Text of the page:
Getting back to the point, many of the discussion documents are incomprehensible and needlessly inaccessible. If 500 Canadians can make a meaningful online contribution to the future of the Canadian Geospatial Data Infrastructure, I might not hesitate to say that any issue is “consultable.”

What about the discussion questions? How good are they? One of my all time favourites is, “Tell us your thoughts?” When five people answer, this is manageable. How does this work with 50, 500, 5000, especially when a suggested word length is not communicated? Even great qualitative analysis tools like Nvivo (rebranded from original Nudist software – you have to love Australians) are hard pressed to help you out with a 1000-page manifesto.

The real reason the discussion document approach is a let down is the signal that it conveys: “We really don’t want to hear from you, but we have to ask you, so here you go.” These types of token engagements that serve as the “consultation checkmark” create almost the same level of cynicism as the phrase, “mission accomplished.”

Let’s take a scenario that we are all familiar with and see if we can apply a new approach. A program is in the last year of its funding, but is going to rise like a phoenix into a new and improved program. At this stage of the policy lifecycle there is a lot of breathing room but common questions might be: what currently works and what doesn’t; what’s missing; what do you think about these options; and what are your priorities?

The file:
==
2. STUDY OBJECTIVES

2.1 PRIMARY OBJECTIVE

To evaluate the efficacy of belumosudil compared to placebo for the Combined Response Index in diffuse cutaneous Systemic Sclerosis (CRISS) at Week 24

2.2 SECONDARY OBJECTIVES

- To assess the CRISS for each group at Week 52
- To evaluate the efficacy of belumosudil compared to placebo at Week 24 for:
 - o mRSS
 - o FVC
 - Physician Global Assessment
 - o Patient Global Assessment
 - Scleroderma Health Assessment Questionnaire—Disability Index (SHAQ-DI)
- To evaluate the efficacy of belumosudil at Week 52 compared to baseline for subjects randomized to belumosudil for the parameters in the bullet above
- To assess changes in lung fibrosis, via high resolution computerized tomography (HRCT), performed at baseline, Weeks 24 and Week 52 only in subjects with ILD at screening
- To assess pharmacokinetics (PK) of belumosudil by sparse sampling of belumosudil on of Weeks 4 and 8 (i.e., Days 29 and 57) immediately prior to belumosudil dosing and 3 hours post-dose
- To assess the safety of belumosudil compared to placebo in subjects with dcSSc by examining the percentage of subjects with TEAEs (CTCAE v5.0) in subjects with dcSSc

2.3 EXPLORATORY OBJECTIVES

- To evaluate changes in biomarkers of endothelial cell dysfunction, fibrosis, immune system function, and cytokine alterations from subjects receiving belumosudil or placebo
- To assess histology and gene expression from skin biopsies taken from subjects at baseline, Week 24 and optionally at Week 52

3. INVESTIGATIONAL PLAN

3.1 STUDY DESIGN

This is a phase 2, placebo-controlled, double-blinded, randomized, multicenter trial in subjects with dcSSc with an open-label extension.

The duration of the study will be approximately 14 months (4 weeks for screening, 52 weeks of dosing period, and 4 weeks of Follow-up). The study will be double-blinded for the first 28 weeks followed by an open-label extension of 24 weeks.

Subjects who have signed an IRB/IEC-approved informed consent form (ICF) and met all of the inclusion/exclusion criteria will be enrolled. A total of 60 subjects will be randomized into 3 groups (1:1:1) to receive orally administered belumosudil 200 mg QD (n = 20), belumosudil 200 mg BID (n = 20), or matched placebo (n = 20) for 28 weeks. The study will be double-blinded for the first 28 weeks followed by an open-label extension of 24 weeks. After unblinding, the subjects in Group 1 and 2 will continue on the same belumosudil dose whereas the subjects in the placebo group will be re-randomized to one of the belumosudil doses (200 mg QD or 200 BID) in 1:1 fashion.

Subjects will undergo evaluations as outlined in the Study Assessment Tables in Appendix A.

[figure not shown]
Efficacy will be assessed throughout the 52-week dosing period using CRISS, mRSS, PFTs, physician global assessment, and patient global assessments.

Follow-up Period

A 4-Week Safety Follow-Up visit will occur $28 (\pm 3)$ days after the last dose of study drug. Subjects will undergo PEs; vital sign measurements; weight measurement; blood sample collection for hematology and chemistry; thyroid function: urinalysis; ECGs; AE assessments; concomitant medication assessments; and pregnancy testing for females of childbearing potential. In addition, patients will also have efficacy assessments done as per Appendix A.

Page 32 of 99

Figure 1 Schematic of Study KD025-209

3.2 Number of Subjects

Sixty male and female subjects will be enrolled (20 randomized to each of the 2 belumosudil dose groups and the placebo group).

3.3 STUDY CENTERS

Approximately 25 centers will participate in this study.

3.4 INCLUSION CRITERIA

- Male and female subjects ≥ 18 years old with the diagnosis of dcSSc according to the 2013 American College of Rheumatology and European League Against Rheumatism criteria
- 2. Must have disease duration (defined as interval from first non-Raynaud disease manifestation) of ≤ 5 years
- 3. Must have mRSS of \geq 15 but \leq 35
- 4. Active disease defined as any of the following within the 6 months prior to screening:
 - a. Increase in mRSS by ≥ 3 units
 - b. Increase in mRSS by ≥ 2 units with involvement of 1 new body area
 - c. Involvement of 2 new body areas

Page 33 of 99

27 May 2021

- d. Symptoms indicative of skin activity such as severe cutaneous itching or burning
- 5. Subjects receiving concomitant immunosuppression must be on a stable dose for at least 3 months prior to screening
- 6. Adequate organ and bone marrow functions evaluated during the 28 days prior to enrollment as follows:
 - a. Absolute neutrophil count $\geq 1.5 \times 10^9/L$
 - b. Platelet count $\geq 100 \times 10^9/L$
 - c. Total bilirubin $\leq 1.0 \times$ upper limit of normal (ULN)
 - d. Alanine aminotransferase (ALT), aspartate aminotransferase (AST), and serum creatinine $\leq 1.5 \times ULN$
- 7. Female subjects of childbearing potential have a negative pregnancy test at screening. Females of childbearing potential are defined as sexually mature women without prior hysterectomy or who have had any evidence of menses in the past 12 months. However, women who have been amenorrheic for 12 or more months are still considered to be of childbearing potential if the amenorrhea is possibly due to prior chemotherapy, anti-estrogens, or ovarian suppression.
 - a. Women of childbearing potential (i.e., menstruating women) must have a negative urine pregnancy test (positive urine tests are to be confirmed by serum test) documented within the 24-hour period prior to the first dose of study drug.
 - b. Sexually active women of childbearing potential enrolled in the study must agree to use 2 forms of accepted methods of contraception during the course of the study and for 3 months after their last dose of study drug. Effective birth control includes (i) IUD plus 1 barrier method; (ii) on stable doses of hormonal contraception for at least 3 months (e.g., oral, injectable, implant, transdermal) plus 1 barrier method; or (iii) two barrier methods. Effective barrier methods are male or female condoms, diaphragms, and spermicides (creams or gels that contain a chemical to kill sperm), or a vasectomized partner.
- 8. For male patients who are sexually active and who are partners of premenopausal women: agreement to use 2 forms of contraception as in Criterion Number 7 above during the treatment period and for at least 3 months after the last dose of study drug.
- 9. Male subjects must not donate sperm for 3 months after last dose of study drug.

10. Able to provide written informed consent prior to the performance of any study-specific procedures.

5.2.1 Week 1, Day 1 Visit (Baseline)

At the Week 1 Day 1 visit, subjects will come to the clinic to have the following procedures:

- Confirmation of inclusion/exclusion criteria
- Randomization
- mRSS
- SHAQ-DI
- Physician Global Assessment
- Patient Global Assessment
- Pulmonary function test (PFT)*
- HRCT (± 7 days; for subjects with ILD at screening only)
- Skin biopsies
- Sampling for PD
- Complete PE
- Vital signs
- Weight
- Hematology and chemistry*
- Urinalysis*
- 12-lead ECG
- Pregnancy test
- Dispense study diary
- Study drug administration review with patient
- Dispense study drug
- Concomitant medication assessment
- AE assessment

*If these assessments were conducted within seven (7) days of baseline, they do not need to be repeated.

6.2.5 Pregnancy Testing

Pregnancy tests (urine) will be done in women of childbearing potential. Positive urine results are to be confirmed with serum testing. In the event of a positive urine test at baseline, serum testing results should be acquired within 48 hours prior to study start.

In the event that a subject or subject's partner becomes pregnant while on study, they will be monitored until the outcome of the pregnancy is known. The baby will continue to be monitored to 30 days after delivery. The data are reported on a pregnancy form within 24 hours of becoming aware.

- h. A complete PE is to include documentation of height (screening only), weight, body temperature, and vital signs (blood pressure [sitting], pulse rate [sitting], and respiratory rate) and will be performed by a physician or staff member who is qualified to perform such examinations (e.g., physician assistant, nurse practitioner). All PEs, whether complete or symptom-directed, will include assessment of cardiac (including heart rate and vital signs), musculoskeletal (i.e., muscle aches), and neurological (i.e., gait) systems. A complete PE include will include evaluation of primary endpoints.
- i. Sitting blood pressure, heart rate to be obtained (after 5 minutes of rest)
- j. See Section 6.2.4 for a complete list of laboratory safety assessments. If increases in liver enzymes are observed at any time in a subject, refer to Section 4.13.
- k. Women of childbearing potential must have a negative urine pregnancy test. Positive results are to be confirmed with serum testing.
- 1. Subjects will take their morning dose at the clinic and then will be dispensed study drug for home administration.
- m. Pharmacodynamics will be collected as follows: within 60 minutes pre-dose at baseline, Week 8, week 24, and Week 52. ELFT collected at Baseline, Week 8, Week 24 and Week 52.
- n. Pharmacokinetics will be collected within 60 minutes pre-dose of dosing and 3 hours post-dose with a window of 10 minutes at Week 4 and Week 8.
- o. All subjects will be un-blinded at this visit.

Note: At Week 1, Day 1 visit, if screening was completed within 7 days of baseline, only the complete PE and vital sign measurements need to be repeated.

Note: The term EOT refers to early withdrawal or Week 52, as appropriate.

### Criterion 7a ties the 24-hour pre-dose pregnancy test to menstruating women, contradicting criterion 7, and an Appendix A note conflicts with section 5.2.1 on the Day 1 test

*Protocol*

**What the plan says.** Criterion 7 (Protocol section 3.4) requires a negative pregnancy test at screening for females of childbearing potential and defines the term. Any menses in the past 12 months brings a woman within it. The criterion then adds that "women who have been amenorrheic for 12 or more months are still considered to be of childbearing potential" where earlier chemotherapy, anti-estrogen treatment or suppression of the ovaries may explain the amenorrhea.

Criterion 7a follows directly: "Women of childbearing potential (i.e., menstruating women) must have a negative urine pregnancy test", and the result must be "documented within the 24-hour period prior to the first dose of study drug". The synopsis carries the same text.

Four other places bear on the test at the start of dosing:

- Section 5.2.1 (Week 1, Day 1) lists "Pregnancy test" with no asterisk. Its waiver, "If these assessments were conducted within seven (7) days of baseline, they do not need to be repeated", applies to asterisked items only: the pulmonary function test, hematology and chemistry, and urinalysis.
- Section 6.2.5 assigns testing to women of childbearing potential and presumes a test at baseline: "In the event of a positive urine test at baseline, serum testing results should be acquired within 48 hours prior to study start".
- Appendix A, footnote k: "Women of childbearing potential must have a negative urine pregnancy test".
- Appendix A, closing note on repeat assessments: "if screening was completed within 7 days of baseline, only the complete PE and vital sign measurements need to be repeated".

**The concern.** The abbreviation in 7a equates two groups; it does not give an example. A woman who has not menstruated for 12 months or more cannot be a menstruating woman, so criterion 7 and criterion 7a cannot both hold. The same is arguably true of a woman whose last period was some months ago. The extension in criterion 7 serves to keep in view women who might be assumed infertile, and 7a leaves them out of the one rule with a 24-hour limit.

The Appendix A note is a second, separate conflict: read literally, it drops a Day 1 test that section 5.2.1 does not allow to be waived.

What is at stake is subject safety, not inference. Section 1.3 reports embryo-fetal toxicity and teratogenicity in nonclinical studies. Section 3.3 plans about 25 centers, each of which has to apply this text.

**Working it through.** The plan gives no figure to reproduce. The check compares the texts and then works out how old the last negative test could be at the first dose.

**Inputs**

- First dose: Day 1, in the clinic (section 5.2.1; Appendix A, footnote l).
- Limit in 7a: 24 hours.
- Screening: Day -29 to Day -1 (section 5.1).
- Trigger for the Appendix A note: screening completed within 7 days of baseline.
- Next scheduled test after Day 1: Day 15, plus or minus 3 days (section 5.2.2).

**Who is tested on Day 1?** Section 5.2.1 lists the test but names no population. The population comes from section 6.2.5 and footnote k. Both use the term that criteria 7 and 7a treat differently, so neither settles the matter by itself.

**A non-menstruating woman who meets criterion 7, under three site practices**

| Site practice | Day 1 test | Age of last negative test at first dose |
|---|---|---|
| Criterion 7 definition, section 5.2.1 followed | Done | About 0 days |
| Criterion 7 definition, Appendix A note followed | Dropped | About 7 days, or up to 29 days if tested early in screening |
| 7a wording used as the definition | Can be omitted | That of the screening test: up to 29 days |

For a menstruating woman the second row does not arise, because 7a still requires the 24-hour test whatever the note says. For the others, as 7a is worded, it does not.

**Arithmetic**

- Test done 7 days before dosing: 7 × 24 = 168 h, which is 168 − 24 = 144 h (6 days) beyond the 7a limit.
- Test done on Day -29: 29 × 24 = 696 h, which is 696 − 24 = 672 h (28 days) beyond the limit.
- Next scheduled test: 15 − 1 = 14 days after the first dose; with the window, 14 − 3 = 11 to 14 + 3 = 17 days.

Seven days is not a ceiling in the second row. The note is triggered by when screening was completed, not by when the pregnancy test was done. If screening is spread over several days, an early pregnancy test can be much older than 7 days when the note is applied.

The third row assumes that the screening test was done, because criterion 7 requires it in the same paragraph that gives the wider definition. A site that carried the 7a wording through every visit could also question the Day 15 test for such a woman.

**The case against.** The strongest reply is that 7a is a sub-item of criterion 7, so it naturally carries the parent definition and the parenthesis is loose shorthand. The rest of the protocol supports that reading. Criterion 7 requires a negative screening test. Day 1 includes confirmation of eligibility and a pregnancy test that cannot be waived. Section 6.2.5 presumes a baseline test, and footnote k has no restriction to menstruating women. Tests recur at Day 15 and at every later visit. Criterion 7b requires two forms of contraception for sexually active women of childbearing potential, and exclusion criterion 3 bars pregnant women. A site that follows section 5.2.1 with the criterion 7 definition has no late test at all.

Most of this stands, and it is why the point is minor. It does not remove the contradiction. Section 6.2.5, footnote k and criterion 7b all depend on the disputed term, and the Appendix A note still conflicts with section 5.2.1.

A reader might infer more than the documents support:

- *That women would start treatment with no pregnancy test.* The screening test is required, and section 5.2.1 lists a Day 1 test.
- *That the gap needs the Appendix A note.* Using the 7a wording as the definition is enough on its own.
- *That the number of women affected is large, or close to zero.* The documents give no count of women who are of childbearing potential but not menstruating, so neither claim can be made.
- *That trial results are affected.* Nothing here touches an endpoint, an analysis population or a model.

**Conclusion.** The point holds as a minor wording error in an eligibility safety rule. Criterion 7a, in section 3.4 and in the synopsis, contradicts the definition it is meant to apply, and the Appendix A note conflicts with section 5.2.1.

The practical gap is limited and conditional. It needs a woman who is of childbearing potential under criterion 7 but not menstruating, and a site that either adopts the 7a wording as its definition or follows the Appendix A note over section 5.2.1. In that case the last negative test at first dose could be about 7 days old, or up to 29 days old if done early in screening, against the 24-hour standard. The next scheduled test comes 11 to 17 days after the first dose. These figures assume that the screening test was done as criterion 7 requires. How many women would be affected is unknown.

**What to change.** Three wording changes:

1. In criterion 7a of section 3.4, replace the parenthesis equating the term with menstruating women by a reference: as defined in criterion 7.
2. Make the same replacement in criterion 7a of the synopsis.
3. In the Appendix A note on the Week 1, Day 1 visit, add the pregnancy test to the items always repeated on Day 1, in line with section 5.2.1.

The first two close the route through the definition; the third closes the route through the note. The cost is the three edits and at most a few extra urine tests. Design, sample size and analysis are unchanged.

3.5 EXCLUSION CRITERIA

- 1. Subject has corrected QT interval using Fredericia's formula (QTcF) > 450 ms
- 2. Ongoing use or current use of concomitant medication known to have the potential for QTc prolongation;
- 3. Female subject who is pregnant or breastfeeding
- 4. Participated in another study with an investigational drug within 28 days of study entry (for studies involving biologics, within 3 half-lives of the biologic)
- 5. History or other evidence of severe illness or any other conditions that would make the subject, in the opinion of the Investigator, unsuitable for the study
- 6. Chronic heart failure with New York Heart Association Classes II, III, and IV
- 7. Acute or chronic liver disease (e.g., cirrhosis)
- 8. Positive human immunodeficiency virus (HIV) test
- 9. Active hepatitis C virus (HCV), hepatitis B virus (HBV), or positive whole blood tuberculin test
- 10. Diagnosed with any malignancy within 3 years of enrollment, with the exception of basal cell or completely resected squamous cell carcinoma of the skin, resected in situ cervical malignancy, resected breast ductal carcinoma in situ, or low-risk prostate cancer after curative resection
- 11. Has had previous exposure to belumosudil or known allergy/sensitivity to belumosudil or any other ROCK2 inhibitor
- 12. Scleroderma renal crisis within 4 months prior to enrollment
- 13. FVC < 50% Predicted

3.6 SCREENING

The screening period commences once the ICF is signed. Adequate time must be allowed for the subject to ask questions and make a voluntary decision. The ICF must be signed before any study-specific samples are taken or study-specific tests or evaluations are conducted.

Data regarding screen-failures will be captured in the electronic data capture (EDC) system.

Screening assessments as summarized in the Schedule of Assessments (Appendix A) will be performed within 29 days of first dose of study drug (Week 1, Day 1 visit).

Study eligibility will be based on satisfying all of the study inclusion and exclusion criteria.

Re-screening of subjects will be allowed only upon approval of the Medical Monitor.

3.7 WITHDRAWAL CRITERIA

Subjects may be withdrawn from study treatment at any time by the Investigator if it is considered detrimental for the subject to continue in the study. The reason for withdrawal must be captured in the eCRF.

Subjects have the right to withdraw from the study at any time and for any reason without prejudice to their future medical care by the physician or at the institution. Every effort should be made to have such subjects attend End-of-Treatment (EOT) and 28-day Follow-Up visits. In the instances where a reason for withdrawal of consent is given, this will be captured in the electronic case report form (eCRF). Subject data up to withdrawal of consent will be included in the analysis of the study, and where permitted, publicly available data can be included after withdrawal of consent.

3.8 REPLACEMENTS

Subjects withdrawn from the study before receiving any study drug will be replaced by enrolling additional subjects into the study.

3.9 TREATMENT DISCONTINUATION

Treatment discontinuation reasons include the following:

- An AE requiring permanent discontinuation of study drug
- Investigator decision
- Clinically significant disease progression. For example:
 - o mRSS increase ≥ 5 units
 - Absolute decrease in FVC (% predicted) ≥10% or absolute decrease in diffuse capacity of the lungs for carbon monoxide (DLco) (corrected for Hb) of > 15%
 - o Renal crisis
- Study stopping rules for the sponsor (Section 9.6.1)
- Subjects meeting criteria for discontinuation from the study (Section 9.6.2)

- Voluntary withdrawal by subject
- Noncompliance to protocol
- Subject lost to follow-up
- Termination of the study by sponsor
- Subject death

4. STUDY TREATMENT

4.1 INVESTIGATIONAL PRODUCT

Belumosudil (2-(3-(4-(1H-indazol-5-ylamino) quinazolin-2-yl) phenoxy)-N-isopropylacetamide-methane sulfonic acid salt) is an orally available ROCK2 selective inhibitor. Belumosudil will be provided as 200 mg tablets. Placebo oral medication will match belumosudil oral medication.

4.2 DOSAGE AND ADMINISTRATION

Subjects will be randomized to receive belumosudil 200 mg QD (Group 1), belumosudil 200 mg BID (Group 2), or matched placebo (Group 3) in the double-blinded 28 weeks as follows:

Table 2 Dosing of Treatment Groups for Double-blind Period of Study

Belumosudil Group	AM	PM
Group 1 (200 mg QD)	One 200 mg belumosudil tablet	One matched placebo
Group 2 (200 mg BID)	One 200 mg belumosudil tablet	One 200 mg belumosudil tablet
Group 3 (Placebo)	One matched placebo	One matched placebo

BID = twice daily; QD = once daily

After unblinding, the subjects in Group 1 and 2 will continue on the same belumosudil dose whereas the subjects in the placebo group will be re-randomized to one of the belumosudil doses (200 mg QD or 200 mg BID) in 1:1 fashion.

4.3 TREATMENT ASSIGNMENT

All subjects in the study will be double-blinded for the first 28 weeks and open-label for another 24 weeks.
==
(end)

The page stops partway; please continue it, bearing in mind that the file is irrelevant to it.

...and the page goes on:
A market research approach might be to ask 25 questions to answer these questions. This presupposes complete understanding of the issue as well as the government perspective.

What are the alternatives? A properly designed consultation (online or otherwise) can allow you to provide a baseline of information so that participants can make an informed contribution. This is not 50 pages in a discussion document, but carefully condensed and balanced information or scenarios that allow a participant to work through an issue. Online consultations provide you an opportunity to not only engage stakeholders, experts, and citizens, but also provide a chance to inform or even educate.